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photo by Simon Goldenberg*

Isn’t it strange that we have so few words for smells and odors? Isn’t it strange how much they can evoke memories and emotions despite our inability to speak and think about them clearly? – Or is it just me?

When I first used oil-based printing color, I thought its smell was bad, but somehow good – but I was unable to place the good feeling I had about it. Only when I opened the petroleum bottle to clean my plates in the evening I realized that it smelled like my grandfather’s studio. And then I realized: Sure, he was always painting in oil! And some of the smell of oil based paint and petroleum always seemed to cling to him.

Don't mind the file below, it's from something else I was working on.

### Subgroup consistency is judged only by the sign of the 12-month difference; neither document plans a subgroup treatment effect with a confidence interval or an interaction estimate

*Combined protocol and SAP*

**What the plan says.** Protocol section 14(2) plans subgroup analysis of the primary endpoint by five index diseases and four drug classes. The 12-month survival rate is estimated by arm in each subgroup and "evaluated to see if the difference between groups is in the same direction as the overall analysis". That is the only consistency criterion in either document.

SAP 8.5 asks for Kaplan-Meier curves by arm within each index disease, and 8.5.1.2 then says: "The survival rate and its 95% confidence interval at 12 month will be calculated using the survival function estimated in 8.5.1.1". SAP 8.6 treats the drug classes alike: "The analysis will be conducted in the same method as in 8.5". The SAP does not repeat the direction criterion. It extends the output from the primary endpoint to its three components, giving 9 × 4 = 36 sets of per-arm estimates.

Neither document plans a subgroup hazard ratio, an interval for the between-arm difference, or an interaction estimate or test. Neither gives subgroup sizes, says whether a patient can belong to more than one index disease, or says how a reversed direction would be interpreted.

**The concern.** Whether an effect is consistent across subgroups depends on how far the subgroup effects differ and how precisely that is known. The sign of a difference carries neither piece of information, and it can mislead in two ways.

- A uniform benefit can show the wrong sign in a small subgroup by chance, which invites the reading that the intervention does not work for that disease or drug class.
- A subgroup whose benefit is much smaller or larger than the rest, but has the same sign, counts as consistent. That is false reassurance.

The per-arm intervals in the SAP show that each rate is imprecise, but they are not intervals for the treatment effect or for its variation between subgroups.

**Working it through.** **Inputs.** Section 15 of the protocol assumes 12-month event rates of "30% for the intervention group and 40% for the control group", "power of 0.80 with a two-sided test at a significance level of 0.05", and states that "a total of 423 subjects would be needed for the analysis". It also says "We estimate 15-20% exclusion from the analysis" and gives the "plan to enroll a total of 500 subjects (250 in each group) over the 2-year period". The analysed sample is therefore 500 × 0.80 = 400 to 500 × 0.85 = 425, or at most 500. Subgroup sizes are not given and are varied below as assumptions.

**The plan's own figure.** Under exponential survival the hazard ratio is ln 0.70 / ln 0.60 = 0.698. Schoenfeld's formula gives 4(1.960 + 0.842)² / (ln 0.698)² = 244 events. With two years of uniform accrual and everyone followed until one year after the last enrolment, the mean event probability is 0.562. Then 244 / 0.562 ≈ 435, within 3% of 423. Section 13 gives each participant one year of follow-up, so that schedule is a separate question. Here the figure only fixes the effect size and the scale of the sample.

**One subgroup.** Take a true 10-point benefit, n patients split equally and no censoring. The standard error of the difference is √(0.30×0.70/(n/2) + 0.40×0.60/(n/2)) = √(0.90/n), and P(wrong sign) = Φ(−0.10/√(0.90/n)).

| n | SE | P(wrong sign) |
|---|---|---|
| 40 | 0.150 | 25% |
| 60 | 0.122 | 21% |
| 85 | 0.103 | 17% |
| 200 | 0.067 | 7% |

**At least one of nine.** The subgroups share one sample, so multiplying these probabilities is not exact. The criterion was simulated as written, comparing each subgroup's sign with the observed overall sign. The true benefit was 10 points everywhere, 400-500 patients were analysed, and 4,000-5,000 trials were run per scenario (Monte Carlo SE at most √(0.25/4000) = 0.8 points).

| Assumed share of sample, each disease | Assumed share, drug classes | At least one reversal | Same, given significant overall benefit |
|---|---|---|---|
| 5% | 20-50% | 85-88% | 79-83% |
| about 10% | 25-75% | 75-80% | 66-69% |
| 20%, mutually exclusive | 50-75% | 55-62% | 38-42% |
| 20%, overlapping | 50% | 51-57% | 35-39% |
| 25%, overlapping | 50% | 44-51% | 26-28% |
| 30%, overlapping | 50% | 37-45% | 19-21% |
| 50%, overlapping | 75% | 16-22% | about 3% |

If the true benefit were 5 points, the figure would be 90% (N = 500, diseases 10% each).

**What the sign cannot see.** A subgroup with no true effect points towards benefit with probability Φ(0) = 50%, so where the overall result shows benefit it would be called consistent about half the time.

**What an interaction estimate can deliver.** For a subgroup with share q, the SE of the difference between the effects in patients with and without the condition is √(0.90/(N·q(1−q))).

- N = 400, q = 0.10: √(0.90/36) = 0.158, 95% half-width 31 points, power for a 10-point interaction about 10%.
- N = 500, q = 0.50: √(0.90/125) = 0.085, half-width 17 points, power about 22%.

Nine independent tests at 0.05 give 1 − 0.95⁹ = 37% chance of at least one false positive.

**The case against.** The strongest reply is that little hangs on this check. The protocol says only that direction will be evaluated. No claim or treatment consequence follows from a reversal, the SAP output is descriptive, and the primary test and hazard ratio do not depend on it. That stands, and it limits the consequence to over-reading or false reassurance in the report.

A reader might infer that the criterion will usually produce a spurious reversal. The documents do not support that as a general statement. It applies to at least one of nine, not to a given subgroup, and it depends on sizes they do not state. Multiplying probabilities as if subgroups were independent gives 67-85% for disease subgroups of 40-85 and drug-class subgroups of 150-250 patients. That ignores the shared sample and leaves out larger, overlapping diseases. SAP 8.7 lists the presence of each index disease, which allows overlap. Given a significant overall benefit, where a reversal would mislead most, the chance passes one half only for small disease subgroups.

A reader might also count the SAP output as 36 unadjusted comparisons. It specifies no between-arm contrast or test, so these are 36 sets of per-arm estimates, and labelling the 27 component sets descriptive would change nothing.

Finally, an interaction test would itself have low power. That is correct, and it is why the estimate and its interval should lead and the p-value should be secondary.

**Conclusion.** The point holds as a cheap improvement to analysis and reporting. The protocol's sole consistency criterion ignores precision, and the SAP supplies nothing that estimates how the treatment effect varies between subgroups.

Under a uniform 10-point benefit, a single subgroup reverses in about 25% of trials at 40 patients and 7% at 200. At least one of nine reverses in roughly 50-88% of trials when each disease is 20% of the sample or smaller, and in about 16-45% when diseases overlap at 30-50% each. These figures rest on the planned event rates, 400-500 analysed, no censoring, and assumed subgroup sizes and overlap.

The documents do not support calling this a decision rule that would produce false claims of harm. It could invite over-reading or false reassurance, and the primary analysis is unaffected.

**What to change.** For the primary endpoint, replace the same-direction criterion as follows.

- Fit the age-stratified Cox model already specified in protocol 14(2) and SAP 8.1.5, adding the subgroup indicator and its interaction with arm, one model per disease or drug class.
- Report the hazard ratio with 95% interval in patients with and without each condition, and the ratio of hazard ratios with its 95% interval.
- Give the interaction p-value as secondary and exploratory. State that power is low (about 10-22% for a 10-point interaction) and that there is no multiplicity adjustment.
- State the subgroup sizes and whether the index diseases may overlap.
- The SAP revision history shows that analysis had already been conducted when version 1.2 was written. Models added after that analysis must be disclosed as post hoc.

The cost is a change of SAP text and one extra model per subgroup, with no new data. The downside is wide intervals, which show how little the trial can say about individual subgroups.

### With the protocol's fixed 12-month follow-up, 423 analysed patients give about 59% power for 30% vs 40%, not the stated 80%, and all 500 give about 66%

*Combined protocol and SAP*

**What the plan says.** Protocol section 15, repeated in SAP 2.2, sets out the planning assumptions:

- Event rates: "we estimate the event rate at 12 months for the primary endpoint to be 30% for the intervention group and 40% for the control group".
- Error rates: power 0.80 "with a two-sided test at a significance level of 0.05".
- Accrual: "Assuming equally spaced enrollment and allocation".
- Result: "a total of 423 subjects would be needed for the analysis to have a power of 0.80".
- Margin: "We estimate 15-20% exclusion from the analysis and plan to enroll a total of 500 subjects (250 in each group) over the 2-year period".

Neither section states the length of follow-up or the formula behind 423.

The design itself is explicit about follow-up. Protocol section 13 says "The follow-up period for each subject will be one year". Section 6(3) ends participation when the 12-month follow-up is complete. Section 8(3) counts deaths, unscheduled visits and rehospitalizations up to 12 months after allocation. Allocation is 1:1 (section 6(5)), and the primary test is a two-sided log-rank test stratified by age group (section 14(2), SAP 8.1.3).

Although I initially disliked the strong smell of linoleum. Now, when I open my ziplock bags to take out another piece, and the smell of it starts to fill my studio I feel immediate joy.

There are many more  stories I have about smells, how I came to like or dislike certain smells, and stories of sudden remembrance.  – What are yours?

(*photo taken from Simon Goldenberg’s Flickr Photostream)

One reply on “Smells”

  1. Hi Hilke

    I know just what you mean, my favorite smells are Polo mints and wood both remind me of my late father.

    There are sweets in UK called Polo mints. My father used to suck them to pretend to Mum that he hadn’t been smoking hehe. I used to meet him on the way home and he would take me to the park to the swings for a while. We ate mints, and I always think of him when I smell them.

    I love the smell of wood, pretty much any kind. This too reminds me of my father as he was always making things out of wood. He was a carpenter and the smell of wood reminds me of his workshop too.

    Lovely memories

    Billie 🙂

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